It can be exhausting, admitted Russell Brand, being on all the time. Constantly looking for the laugh, thinking up witty comebacks, exuding rakish charm.
So last week, when the star of the new "Arthur" remake knew he had no audience to impress, he took the rare opportunity to taper his manic energy.
"If we were doing this interview on camera," he said, "then I would be looking for every single opportunity to say something funny to make you laugh," as he has in every late-night talk show interview he's given in the last month, in which he's bounced around delivering rapid-fire punch lines.
"It's difficult to say this without seeming self-involved, but really, primarily, what I care about is making people laugh. When it's my job, then I do feel pressure to perform — a professional duty. It can be exhausting. But I'm happy to be able to have quiet and intelligent conversation. In the past, I didn't have an off switch as much. But now, because I'm focused on work, and there are different kinds of dimensions to my life, I don't have that tendency."
Hiding out in the back room of an upscale Las Vegas restaurant may be an odd place to talk about calming down, but it was in service of that new focus on work. He had flown to Sin City for a few hours last week to stop by CinemaCon, the annual gathering of movie theater owners, where he was named "Comedy Star of the Year" and he made time to promote "Arthur," the remake of the 1981 Dudley Moore classic out Friday and his first leading role.
The 35-year-old, infamously a former drug and sex addict who now practices transcendental meditation, has already proved he has the ability to change his public persona. With "Arthur" — in which he takes on the role of the booze-loving playboy millionaire that earned the late Dudley Moore an Oscar nomination — he's out to show Hollywood that he has the range to play more than just the wild sideshow. (If you count animated films as part of his repertoire, he's already off to a good start. He's the voice of the teenage bunny at the center of "Hop," which exceeded box office expectations when it debuted last weekend to $37.5 million.)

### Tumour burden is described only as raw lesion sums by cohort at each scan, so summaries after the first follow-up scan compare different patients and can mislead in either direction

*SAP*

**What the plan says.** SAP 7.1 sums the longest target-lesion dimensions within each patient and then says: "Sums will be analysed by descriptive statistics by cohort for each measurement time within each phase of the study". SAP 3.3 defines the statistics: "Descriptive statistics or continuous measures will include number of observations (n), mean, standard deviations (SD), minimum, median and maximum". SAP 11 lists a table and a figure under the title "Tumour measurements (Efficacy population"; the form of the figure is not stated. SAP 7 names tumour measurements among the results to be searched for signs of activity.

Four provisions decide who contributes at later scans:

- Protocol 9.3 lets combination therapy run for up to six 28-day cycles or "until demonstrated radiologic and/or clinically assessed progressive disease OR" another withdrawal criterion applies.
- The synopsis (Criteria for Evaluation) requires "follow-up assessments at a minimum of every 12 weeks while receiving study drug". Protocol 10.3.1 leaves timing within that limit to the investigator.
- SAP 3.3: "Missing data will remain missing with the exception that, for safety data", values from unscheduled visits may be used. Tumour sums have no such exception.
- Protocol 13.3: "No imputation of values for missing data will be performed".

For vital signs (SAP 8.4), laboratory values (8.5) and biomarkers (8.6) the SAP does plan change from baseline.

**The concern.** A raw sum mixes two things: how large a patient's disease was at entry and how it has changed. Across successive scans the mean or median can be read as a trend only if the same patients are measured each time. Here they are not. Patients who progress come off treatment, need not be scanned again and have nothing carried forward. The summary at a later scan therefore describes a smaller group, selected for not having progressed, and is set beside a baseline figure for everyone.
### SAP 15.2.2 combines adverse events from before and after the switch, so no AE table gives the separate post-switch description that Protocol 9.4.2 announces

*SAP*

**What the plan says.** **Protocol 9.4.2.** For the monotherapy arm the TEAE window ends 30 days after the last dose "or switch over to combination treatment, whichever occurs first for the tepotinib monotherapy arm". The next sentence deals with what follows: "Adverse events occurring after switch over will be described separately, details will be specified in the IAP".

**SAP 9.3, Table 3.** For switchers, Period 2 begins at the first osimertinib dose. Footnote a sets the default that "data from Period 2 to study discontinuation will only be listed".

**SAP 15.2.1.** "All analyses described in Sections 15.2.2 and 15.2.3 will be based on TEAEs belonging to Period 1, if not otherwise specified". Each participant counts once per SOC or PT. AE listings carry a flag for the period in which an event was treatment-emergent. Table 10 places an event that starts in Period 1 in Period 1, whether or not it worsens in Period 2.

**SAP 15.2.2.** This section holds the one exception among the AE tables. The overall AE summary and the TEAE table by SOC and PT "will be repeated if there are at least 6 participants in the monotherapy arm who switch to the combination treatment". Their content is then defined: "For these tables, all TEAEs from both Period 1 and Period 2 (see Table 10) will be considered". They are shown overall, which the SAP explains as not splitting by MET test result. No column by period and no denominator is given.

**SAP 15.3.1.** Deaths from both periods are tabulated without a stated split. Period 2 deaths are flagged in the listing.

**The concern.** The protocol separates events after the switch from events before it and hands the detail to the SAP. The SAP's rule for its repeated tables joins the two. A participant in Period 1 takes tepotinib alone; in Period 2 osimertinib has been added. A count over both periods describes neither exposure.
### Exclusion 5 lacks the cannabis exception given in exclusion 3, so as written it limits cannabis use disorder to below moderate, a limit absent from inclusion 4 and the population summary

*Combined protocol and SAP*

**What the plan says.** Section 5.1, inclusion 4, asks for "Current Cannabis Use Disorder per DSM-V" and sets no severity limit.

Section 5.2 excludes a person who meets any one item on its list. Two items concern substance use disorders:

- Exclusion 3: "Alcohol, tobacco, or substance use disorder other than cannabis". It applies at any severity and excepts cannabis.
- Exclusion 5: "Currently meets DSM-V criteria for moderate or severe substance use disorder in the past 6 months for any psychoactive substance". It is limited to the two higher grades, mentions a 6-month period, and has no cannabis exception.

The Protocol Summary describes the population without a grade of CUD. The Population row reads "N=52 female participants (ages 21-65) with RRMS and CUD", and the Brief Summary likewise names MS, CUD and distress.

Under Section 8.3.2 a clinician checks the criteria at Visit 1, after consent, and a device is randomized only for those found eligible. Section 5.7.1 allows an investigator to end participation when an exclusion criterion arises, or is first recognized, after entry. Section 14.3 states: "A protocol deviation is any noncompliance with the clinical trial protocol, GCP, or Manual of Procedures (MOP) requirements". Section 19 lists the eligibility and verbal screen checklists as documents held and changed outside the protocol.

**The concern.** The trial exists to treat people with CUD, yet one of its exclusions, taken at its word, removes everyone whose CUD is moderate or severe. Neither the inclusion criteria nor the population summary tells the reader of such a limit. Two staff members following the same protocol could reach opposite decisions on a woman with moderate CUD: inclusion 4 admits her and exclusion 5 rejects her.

It was just three years ago that American moviegoers were introduced to Brand, when he embodied an outlandish rock star named Aldous Snow in the comedy "Forgetting Sarah Marshall." His turn as an over-the-top, sex-crazed miscreant proved so memorable that the film's creators, including producer Judd Apatow, proposed a sequel of sorts that centered on Brand's Snow character, "Get Him to the Greek," which was released last summer.
Prior to those films, Brand was primarily known in his native England as a lewd stand-up comedian whose personal troubles were frequently splashed across the tabloids. Now eight years sober, it took him longer to kick the proclivity for sleeping around that led the English tabloid the Sun to name him "Shagger of the Year" three years in a row. After a stint in rehab at Pennsylvania's KeyStone sex addiction clinic — which he wrote about in his first memoir, 2007's "My Booky Wook" — Brand began living life on the straight-and-narrow. Last October, after a year of dating, he wed pop star Katy Perry at a lavish ceremony in India.
Still, his reputation often precedes him.
Warner Bros., which produced "Arthur," was particularly worried about Brand's past behavior informing filmgoers' view of the character, the actor said.
"The studio was very particular about wanting Arthur to be sweet and vulnerable. And I think that was because they thought that I am perceived as a sort of — because of the films I've done with Judd Apatow — kind of hedonistic and decadent and kind of wanton and maybe obnoxious," he said, sipping his new drink of choice, a diet Dr Pepper, which his bodyguard had retrieved for him.